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JP Morgan pays big for Madoff scandal; Apple buys SnappyLabs; Liberty Media downgraded after bid for Sirius XM

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JP Morgan pays big for Madoff scandal; Apple buys SnappyLabs; Liberty Media downgraded after bid for Sirius XM

It's the start of a busy week that could have markets making big moves. The Senate is expected to vote to confirm Janet Yellen as chair of the Federal Reserve later today. The minutes from last month's Fed meeting -- in which they decided to start tapering -- will be released on Wednesday. And December job numbers will be released on Friday. The unemployment rate is expected to remain unchanged at 7.0%.

JP Morgan (JPM) is expected to pay $2 billion in civil and criminal fines for allegedly failing to warn regulators of Bernie Madoff's ponzi scheme. The agreement -- which is expected to be announced this week according to multiple reports -- will include a deferred prosecution agreement. That is a criminal action that would suspend any indictments as long as JP Morgan acknowledges the facts of the government's case. The government is expected to give much of the settlement money to Madoff's victims. If this agreement is reached, JP Morgan will have paid out $20 billion in fines to the government over the last 12 months.

And Apple (AAPL) has bought SnappyLabs, the maker of the popular SnappyCam app. The app, that’s no longer available in the iTunes store, allows users to take full-resolution photos at 20 frames per second and zoom up to six times. The deal is billed as more evidence that Apple has moved away from the Steve Jobs-era resistance to acquisitions. Apple made only two acquisitions in 2011, Jobs' last year as CEO. By contrast, the company made 11 in 2013. In the last year, Apple stock is up 3.26%.

Now here’s a look at six hot stocks the Yahoo Finance team will be watching for you today.

First up, Ford (F), which reported that it boosted sales by nearly 50% last year in the world's largest auto market: China. That's a record for the company. Ford beat its Japanese rivals, Toyota (TM) and Honda (HMC), but still trails far behind G.M. (GM) and Volkswagen. The U.S. auto giant reported December sales were up 35% in China year-over-year. Ford is up over 15% since this time last year.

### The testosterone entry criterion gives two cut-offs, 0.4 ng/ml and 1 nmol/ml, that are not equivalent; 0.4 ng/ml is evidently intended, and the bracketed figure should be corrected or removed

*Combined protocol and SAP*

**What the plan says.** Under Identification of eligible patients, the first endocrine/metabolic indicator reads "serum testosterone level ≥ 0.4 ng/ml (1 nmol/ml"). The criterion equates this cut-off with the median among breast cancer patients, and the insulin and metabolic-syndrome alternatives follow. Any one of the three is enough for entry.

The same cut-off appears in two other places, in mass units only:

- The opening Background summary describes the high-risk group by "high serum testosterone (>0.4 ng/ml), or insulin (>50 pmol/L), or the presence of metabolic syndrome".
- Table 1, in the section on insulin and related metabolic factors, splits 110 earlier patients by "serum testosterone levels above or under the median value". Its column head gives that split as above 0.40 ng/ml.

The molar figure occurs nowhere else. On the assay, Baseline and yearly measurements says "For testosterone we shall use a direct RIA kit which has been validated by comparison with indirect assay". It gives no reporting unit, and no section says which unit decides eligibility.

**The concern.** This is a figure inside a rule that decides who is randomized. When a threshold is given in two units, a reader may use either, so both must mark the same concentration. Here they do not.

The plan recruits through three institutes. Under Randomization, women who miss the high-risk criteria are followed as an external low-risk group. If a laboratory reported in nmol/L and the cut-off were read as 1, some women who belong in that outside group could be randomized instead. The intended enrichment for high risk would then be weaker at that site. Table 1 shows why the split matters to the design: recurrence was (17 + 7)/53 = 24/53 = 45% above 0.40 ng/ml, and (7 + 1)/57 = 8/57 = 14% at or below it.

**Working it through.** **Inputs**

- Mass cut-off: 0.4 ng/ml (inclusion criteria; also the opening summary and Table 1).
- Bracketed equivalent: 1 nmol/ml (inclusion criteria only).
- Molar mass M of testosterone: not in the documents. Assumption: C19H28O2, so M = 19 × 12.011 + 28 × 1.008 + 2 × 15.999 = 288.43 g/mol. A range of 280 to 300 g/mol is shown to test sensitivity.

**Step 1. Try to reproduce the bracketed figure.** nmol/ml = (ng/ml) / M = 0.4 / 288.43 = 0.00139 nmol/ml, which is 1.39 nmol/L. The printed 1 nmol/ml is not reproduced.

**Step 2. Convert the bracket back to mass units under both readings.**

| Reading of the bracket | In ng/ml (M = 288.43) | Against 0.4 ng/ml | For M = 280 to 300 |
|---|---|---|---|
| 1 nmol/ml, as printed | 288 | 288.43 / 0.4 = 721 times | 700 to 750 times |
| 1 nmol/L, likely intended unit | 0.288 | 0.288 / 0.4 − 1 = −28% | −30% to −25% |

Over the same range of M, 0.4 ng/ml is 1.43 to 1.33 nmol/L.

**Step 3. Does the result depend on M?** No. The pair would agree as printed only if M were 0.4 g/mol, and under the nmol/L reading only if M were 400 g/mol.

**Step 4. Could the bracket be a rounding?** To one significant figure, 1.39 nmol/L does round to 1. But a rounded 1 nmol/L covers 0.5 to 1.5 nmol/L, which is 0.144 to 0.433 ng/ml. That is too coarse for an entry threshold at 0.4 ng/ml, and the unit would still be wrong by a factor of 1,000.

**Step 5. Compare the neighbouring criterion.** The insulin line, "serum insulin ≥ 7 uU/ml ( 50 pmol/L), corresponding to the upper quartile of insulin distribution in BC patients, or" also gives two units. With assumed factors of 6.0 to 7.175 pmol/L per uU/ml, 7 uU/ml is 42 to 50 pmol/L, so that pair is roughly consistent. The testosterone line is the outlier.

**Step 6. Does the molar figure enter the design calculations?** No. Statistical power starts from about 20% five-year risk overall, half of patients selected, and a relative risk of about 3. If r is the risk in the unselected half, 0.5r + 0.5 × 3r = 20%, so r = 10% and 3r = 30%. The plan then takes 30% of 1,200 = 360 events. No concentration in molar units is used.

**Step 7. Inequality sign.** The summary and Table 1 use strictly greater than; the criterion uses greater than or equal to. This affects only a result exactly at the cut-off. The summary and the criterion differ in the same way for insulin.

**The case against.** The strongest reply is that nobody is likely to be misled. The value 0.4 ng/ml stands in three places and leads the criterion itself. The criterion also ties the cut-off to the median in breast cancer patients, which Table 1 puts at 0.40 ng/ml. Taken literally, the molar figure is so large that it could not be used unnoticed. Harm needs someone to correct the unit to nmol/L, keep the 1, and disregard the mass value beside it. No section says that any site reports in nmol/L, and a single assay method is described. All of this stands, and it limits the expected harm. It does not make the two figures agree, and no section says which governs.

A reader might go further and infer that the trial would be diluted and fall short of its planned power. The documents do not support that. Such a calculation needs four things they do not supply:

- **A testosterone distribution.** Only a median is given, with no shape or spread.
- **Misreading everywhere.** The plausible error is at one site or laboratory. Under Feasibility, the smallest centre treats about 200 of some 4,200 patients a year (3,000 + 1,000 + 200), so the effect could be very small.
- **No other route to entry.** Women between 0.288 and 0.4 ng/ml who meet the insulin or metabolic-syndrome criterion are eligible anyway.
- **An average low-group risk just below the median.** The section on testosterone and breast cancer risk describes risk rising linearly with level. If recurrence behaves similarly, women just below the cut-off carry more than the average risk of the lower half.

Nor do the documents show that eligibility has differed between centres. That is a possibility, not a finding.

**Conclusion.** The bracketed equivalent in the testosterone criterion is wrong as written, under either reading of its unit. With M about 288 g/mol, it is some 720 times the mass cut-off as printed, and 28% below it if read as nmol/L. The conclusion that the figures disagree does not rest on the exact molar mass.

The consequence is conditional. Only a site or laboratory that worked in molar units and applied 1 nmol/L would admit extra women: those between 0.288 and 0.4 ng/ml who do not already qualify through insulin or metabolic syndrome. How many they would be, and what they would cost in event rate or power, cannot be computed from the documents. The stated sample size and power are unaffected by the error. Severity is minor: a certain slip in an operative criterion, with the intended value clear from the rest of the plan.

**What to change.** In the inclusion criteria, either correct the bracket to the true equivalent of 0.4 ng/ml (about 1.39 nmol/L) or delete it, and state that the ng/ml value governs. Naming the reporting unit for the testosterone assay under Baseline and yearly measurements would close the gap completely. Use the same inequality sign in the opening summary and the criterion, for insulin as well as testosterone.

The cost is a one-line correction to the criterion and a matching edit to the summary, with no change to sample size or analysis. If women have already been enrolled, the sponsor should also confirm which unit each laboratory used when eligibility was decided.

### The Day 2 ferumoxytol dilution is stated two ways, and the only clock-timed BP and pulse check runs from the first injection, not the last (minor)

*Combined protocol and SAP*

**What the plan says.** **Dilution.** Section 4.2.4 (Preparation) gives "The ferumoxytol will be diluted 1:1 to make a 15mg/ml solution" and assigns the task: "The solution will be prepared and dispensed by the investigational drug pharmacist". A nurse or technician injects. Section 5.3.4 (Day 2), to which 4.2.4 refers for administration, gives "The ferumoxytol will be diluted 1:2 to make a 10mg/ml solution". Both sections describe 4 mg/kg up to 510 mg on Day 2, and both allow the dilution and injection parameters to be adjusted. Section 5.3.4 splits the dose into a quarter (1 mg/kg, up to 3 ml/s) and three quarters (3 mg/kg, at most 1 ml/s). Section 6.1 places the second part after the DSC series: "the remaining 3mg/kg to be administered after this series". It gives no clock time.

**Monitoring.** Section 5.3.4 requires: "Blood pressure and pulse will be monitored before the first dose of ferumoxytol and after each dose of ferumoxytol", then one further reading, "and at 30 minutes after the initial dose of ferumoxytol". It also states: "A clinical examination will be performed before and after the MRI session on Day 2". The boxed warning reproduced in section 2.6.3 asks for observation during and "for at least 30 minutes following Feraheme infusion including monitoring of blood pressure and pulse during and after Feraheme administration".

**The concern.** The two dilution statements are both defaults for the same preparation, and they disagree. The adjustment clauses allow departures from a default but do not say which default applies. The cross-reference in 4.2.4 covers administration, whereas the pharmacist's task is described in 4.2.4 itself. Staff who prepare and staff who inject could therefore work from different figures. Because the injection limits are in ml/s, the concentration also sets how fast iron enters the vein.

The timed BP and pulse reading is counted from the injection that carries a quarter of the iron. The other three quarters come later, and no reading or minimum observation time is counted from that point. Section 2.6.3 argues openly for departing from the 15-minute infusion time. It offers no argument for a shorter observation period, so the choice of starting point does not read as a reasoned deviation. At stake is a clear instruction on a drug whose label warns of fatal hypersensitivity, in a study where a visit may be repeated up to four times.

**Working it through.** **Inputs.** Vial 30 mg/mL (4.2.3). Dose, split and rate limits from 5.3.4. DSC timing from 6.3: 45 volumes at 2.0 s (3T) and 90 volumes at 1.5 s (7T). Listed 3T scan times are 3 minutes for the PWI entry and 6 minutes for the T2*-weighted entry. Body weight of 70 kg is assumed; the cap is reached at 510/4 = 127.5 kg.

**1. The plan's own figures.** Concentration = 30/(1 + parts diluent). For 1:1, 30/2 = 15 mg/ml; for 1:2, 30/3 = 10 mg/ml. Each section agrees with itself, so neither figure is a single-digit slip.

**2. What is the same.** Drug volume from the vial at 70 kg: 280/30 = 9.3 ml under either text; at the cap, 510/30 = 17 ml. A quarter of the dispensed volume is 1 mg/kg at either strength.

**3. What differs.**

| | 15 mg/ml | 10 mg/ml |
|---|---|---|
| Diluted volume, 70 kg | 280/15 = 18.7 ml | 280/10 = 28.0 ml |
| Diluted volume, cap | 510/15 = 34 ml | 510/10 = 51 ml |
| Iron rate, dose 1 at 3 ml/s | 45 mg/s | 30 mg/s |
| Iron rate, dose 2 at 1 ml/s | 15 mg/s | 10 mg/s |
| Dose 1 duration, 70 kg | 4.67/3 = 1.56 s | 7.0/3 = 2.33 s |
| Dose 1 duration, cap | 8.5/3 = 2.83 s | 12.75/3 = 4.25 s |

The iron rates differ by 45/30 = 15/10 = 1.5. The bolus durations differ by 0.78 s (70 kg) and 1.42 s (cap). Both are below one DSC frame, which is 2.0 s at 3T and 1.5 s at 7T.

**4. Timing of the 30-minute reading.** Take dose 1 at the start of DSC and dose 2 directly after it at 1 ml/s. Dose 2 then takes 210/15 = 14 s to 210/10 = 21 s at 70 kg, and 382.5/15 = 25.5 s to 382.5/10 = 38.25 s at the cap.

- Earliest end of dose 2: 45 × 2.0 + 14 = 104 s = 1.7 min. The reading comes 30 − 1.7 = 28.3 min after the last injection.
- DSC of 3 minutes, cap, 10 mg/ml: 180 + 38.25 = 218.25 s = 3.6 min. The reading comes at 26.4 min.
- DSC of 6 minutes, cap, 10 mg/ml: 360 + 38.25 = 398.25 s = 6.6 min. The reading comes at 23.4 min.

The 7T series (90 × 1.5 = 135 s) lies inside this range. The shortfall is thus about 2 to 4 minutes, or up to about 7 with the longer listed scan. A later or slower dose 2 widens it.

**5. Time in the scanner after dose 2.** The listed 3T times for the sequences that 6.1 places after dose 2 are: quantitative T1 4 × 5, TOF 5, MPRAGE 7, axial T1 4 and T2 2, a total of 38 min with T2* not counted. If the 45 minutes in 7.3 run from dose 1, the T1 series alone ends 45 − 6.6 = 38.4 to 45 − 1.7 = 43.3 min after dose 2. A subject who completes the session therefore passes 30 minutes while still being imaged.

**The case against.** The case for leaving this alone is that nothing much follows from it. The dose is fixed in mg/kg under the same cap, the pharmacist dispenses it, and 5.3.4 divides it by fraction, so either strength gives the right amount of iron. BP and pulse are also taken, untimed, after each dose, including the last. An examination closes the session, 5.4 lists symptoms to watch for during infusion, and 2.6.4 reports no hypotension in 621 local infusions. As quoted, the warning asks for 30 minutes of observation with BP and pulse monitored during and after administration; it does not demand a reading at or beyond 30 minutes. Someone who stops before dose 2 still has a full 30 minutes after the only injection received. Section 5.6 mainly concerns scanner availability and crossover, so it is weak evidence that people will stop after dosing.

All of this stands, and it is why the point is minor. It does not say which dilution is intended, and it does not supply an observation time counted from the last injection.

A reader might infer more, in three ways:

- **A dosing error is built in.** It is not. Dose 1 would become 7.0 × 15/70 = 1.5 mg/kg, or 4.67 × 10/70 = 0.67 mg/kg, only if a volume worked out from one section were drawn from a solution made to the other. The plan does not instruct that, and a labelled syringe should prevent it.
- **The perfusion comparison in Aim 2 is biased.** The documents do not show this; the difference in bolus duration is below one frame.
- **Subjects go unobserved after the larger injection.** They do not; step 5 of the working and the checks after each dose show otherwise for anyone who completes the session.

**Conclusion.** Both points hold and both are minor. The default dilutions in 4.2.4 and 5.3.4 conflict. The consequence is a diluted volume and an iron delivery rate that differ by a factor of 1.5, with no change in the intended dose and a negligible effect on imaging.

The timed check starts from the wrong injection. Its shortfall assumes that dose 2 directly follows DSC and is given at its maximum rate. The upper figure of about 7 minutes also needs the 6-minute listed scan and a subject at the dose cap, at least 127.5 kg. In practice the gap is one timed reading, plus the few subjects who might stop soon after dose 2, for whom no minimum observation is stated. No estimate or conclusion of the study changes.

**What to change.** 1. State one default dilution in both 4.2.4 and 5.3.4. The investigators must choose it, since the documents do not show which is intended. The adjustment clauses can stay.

Next, we have two stocks for you, Liberty Media (LMCA), and Sirius XM (SIRI). Liberty has been downgraded by Citigroup (C) to neutral from buy. Citi also lowered its price target for shares to $160 from $190. The downgrade comes after Liberty offered to acquire Sirius and make it a wholly owned subsidiary. Liberty currently owns 52% of Sirius. The proposal values Sirius at $3.68 per share - a 3.1% premium to its closing price of $3.57 on Friday. Citi lowered its price target for Sirius to $4.15 - from $5 after the takeover offer. It cited the lower price target for Sirius as the reason for the Liberty downgrade. Sirius has risen close to 16% in the last year while Liberty has risen more than 33%.

Now, Men's Wearhouse (MW) which just won't take no for an answer from its rival Jos. A. Bank. (JOSB). Men's Wearhouse has upped its offer to buy Jos A Bank to $57.50 per share after its offer back in November of $55 was rejected. It’s been an ongoing back-and-forth battle between both companies as to who will buy whom. Jos. A. Bank shares are up almost 25% in the last year while Men's Wearhouse has risen close to 55%.

Finally, T-Mobile US (TMUS), which is up close to 2% in early trading. T-Mobile could see movement today as it announced it will buy a chunk of spectrum from Verizon Wireless for $2.365 billion in cash and the transfer of spectrum licenses worth $950 million. The transaction will give T-Mobile important low-band spectrum in 21 of the top 30 U.S. markets -- in other words, better coverage for customers. T-Mobile shares are up close to 69% since last year.

More than half the country could be facing arctic temperatures in the next two days, which experts are calling a polar vortex. These freezing temperatures could have an effect on the economy if enough people stay indoors to keep warm. So we want to hear from you: Will this polar vortex keep you from working, shopping, running errands, or otherwise interrupt your life in a way that would impact the economy? Vote and leave a comment below.

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